Eight Wastes

Eight Wastes

Lean philosophy dictates anything that does not add value to a process or product, or that the customer is unwilling to pay for, is waste and should be eliminated. Each step of a process in the production of a good or service either adds value or waste to the end product. Ultimately, the elimination of waste increases an organization’s productivity and profit.

The 8 wastes within the Lean philosophy are discussed below along with office and manufacturing examples.


Waste
Definition
Office Example
Manufacturing Example
DefectWork that contains errors or lacks something necessary• Incorrect information being shared
• Data entry errors
• Forwarding incomplete documents
• Scrap
• Rework
• Missing parts
Overproduction
Producing more materials or information than customer demand• Creating reports no one reads/needs
• Making extra copies
• Providing more information than needed
• Producing more products than demand
• Batch process resulting in extra output
• Having a “push” production system
Waiting
Idle time created when material, information, people or equipment is not ready• Ineffective meetings
• Waiting for meetings to start
• Files awaiting signatures/approvals
• Waiting for tools, parts, information
• Broken machines waiting to be fixed
• Raw materials not ready
Not Utilizing Talent
Not, or under, utilizing the talent of employees• Insufficient training
• High absenteeism and turnover
• Inadequate performance
• Employing people in the wrong position
• Not fully training employees
• Missing improvements by failing to listen to employees
Transportation
Movement of materials or information that does not add value• Hand carrying paper to the next process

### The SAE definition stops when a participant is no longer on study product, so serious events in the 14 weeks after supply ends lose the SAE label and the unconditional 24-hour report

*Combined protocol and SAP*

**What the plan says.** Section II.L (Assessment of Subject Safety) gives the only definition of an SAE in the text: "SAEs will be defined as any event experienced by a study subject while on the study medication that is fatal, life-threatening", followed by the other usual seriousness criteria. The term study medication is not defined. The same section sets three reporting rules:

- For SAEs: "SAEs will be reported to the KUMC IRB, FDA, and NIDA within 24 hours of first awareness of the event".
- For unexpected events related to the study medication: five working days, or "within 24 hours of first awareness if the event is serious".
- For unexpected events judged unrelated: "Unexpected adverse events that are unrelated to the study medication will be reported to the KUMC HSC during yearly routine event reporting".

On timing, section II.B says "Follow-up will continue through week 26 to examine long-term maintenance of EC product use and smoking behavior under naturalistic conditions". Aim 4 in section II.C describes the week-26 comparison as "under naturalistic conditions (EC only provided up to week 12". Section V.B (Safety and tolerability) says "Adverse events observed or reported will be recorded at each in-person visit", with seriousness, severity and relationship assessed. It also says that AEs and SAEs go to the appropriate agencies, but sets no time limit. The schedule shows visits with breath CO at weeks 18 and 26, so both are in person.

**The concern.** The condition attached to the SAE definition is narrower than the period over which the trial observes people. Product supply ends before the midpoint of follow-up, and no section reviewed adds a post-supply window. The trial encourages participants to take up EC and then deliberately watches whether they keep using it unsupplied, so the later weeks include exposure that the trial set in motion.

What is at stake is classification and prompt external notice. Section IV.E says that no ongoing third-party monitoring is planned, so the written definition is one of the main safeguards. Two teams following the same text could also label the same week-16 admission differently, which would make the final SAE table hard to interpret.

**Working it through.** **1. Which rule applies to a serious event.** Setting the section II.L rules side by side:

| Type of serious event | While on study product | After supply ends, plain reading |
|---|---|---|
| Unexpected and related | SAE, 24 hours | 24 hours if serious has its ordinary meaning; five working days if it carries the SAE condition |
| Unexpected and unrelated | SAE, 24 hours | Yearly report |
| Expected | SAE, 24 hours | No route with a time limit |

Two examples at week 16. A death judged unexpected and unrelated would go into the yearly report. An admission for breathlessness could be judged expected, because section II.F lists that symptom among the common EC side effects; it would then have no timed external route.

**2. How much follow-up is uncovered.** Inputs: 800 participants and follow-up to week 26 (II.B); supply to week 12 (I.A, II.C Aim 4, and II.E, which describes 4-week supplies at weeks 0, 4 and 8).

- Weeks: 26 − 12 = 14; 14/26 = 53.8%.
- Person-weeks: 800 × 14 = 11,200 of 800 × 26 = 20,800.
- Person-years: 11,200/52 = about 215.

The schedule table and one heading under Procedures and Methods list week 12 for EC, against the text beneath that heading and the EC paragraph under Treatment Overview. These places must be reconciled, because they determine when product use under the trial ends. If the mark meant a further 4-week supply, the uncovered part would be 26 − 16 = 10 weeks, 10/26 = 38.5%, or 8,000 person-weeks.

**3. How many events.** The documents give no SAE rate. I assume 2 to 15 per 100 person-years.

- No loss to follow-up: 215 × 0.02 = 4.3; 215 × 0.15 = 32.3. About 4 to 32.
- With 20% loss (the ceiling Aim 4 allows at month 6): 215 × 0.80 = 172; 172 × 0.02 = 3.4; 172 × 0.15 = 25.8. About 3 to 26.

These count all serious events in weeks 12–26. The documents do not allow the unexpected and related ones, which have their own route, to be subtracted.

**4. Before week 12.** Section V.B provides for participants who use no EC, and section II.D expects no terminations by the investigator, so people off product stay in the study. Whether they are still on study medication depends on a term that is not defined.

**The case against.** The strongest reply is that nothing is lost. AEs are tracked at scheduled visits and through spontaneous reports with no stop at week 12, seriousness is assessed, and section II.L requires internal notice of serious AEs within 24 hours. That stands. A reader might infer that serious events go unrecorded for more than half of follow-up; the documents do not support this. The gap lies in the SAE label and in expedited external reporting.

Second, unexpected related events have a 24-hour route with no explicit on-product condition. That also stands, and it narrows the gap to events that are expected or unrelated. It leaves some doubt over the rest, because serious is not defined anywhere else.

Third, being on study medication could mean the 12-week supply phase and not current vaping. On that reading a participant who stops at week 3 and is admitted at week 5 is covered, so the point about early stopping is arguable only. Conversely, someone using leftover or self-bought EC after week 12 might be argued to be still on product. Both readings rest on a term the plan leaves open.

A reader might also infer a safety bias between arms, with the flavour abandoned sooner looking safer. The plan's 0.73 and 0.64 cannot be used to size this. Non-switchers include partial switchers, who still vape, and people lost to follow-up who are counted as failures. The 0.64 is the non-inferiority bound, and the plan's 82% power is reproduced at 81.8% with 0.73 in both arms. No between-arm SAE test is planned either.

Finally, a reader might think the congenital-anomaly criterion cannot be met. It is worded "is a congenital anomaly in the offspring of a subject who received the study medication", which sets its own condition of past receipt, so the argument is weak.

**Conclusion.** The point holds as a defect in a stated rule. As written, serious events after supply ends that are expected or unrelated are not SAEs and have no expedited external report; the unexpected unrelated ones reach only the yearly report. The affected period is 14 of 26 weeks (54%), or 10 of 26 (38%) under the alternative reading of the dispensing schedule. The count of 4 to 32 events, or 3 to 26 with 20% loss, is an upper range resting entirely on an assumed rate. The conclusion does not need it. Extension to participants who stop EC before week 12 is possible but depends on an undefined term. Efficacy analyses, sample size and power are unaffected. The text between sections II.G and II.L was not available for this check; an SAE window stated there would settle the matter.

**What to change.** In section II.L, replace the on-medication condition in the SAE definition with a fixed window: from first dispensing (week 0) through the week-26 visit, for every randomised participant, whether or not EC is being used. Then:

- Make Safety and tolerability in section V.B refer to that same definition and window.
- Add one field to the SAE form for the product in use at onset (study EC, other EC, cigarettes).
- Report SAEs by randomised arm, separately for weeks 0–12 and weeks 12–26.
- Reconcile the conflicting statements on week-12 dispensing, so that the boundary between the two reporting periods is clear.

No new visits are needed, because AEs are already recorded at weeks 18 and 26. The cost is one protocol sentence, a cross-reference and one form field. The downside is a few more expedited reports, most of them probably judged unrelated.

• Delivering unneeded documents
• Going to get signatures
• Moving products around before shipping
• Moving product from different workstations
• Moving inventory around to take stock
Inventory
Excess materials on hand that the customers or employees do not need right now• Purchasing excessive office supplies
• Searching for computer files
• Obsolete files or office equipment
• More finished products than demand
• Extra materials taking up work space
• Broken machines sitting around
Motion
Movement of people that does not add value• Searching for files
• Walking/reaching to get materials
• Sifting through inventory to find what is needed
• Reaching to make adjustments
• Walking to get a tool multiple times
• Repetitive movements that could overwork/injure an employee
Extra Processing
Efforts that do not provide value from the customer's perspective• Unnecessary signatures on a document
• Making more copies of a document than will be needed
• Saving multiple copies of the same file in multiple locations
• Adding unneeded value to a product
• Using a more high-tech machine than needed
• Extra steps to correct avoidable mistakes